A guide to API integration middleware

As your company looks to build API integrations with a 3rd-party solution, you’ll have a host of tools to choose from.

We’ll help you narrow your list by comparing the categories of middleware tools for building customer-facing integrations and integrations between internal systems.

But before we jump into covering API integration tools, let’s align on the definition of API integration middleware and cover common use cases.

Related: What you need to know about integration middleware

What is API integration middleware?

It’s a 3rd-party tool that lets you build integrations between software applications. This includes integrations between your product and the 3rd-party applications your clients and prospects use as well as integrations between the applications your teams use internally.

Related: What is workflow integration?

Integration middleware examples

Here are some common use cases for middleware integration solutions:

Note: The first two examples are for internal integration use cases while the third and fourth examples are customer-facing integration use cases.

Manage application provisioning and deprovisioning seamlessly

Your employees will likely need to access different applications—as well as change their access levels within applications—over time.

To handle these changes quickly and with minimal human intervention, you can use a middleware tool to integrate the single source of truth for employee data, your HRIS (e.g. Workday), with your identity and access management system (e.g. Okta). Once connected, you can sync employees and specific employee fields, like department, job title, and location, from your HRIS to the identity and access management system. The latter can then successfully determine the applications each employee needs, along with the level of permissions they should receive for each app over time. 

Nurture leads intelligently

Unfortunately, many, if not most, of your leads will fail to convert into paying customers.

However, if your team can send leads that didn’t close the right messages at the right time and in the right place a few months after they fail to close, you have a chance to reignite their interest.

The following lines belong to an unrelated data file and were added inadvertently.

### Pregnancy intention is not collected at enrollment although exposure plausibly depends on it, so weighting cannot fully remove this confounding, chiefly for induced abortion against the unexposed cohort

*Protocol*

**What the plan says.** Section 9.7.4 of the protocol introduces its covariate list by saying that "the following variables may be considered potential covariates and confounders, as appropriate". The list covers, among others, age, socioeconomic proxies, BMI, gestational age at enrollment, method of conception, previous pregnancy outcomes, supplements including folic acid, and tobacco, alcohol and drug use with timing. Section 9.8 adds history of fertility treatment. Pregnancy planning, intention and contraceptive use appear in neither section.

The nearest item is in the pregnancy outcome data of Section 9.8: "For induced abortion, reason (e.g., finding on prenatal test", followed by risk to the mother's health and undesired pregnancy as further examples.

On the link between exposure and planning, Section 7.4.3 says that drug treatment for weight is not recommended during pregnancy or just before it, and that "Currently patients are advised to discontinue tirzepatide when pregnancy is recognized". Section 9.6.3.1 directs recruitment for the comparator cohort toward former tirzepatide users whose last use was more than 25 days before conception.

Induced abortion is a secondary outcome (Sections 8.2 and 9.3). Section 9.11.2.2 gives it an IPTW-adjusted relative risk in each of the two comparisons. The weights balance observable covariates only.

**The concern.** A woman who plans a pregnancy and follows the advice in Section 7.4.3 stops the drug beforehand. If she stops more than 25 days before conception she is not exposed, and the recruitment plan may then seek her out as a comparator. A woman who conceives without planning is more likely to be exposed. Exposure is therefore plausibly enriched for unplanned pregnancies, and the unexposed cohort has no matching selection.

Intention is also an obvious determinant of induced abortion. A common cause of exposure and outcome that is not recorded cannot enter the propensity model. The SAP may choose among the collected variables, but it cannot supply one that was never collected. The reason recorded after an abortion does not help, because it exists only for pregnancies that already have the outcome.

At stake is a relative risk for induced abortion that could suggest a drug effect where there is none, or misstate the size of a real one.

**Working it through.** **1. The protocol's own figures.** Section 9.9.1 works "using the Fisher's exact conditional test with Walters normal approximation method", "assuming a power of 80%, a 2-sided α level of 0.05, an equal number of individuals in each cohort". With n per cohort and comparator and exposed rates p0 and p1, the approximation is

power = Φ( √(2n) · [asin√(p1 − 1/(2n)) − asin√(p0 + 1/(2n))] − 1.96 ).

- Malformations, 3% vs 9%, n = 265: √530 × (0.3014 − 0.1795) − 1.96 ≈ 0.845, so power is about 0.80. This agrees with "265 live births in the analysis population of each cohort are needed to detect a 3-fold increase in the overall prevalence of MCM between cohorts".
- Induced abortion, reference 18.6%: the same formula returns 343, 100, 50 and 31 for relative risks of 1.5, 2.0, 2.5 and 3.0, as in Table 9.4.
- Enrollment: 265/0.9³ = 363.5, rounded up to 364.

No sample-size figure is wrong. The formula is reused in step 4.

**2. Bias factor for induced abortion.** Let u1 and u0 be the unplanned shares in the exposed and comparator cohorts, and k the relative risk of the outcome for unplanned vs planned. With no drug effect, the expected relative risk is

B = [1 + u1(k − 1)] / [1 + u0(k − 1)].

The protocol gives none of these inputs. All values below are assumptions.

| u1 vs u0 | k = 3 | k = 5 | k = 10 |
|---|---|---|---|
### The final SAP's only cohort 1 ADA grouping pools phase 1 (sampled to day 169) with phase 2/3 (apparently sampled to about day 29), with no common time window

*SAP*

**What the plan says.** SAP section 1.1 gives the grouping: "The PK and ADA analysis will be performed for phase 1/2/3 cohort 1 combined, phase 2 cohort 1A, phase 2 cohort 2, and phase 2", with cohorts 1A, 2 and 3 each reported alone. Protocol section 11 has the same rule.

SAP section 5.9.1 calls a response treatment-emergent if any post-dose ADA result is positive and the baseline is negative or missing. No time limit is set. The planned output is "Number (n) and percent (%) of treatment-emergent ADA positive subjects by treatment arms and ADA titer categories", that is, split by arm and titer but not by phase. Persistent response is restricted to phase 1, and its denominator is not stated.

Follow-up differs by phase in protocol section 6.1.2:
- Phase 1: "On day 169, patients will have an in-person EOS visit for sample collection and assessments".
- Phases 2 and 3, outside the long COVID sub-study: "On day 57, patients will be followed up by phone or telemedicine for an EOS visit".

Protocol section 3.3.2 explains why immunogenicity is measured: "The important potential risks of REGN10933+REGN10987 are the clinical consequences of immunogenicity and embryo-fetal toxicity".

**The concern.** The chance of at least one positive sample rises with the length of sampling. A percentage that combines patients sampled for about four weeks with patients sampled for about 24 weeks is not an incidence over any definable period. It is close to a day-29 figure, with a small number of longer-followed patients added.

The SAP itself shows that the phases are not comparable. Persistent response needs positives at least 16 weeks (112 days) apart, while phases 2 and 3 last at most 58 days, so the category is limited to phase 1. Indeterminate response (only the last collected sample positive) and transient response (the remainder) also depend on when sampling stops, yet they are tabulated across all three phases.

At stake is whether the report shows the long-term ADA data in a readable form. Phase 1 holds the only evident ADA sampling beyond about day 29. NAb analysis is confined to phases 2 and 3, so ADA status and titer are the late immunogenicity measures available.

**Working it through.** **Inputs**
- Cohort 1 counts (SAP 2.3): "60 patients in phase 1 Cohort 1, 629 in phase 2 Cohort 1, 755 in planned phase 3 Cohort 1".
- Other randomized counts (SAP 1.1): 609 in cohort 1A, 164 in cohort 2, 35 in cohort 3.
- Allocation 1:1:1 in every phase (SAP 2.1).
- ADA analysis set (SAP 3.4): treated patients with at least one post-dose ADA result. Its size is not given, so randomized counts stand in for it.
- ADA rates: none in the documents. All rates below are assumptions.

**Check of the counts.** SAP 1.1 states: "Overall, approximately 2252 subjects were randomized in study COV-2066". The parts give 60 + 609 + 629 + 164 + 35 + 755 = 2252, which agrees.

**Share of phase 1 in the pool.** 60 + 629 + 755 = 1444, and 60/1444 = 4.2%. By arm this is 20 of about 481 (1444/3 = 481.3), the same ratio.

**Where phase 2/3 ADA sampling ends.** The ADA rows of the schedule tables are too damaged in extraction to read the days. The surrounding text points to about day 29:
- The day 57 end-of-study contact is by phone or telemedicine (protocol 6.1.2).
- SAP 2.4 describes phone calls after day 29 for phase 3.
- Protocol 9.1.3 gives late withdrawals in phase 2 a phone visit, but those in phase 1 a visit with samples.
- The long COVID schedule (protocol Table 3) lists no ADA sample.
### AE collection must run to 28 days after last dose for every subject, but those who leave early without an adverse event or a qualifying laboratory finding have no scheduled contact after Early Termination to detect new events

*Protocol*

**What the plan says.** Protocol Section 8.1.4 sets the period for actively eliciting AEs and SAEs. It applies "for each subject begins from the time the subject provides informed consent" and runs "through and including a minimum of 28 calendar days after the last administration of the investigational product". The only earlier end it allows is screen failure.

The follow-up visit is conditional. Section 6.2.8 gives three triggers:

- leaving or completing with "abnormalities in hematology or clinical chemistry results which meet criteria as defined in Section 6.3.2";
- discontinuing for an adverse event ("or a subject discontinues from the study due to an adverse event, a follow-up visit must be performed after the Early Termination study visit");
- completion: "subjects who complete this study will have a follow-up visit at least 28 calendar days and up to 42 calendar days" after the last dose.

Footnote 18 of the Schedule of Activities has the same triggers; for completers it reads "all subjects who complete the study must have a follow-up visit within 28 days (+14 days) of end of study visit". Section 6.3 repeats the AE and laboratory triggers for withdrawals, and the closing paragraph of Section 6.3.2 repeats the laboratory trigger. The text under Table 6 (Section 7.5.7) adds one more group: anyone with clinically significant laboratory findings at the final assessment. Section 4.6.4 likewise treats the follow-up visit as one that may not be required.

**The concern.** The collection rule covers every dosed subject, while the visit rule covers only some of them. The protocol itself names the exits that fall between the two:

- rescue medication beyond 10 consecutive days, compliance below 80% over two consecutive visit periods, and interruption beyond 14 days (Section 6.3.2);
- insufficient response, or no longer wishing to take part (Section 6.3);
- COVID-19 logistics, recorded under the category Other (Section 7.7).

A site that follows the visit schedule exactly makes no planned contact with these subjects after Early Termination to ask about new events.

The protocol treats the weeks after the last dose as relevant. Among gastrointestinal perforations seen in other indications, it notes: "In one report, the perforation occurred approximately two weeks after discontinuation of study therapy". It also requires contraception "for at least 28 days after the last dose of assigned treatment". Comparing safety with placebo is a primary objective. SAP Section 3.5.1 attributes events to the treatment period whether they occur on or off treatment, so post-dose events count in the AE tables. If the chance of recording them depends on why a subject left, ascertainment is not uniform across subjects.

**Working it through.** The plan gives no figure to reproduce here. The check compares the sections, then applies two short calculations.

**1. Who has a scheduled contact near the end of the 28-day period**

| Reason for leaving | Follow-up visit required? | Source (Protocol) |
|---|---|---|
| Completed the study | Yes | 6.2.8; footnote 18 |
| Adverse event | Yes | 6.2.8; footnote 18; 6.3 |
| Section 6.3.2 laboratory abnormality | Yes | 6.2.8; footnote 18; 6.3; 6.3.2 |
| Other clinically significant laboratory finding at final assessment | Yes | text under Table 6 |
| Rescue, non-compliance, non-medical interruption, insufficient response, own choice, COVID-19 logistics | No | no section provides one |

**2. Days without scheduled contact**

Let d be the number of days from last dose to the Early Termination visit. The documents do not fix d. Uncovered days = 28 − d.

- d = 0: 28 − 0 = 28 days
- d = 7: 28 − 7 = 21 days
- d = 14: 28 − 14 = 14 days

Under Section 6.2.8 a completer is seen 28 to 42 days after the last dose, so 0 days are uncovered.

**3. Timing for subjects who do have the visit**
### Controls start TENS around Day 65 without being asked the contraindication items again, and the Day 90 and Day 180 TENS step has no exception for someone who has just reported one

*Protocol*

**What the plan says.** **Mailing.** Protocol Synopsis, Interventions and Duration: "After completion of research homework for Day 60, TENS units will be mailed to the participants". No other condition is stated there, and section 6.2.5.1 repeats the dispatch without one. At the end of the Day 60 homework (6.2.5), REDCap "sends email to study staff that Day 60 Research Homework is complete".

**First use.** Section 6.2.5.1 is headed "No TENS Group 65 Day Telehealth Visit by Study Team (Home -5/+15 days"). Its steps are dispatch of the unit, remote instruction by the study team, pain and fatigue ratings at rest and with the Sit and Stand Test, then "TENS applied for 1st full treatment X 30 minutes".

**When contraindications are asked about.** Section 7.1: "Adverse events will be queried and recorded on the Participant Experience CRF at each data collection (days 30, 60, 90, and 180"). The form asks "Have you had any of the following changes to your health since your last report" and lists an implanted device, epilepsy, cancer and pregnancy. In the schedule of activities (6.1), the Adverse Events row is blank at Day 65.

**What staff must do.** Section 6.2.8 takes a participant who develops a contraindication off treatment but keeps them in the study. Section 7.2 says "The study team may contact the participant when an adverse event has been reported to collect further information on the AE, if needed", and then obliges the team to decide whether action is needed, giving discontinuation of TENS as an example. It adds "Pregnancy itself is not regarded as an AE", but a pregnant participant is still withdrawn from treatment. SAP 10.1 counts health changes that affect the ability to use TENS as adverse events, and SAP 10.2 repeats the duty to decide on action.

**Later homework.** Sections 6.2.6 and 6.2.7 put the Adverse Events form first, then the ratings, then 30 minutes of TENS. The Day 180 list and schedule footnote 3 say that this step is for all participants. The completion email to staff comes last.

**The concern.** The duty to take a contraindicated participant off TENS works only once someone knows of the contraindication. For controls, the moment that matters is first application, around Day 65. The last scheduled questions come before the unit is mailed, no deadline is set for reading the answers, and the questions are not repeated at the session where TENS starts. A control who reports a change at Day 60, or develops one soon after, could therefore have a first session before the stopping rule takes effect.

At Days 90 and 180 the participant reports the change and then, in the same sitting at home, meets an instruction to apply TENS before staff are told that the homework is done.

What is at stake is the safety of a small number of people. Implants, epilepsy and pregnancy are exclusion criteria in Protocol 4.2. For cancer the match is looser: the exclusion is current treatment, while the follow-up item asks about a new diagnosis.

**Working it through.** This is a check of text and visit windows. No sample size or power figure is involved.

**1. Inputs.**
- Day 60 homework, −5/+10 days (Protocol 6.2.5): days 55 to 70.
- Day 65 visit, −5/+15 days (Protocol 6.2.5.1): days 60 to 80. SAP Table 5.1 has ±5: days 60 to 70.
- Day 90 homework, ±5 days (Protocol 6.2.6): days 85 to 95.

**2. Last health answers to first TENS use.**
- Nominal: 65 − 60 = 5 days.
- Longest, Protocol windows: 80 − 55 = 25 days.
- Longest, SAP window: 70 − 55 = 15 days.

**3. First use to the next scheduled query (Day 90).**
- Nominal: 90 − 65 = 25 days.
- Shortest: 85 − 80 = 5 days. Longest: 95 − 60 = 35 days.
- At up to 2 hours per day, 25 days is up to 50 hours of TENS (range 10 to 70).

You can use a middleware integration solution to solve this exact use case. Simply use the tool to connect your CRM (e.g. Salesforce) with your sales engagement platform (e.g. Outreach) and build a flow where once a lead is marked as “closed lost” in the former, they’re added to a specific nurture sequence in the latter (which can be scheduled to start at a certain period of time).

Onboard users in your product seamlessly

Let’s say you offer a product that needs clients’ new hires to be provisioned.

Forcing clients to add new hires to your product manually is tedious, overwhelming, and can lead to costly human errors (e.g. forgetting to add a user).

To prevent these issues and to make the process easy and scalable, you can integrate your product with clients’ HRIS solutions. From there, you can build a flow where once a client adds an employee into your product, they can automatically get added to your product, along with the associated fields you want to sync.

Help clients manage leads effectively in your product

Imagine you offer a sales automation tool that recommends leads to clients. 

Your users can choose whether to accept the lead, and if they accept it, they can go ahead and reach out without leaving your product.

One of the last things you’d want for clients is for them to receive a lead recommendation and reach out—only to find out that it was a client or a lead that’s already in the pipeline.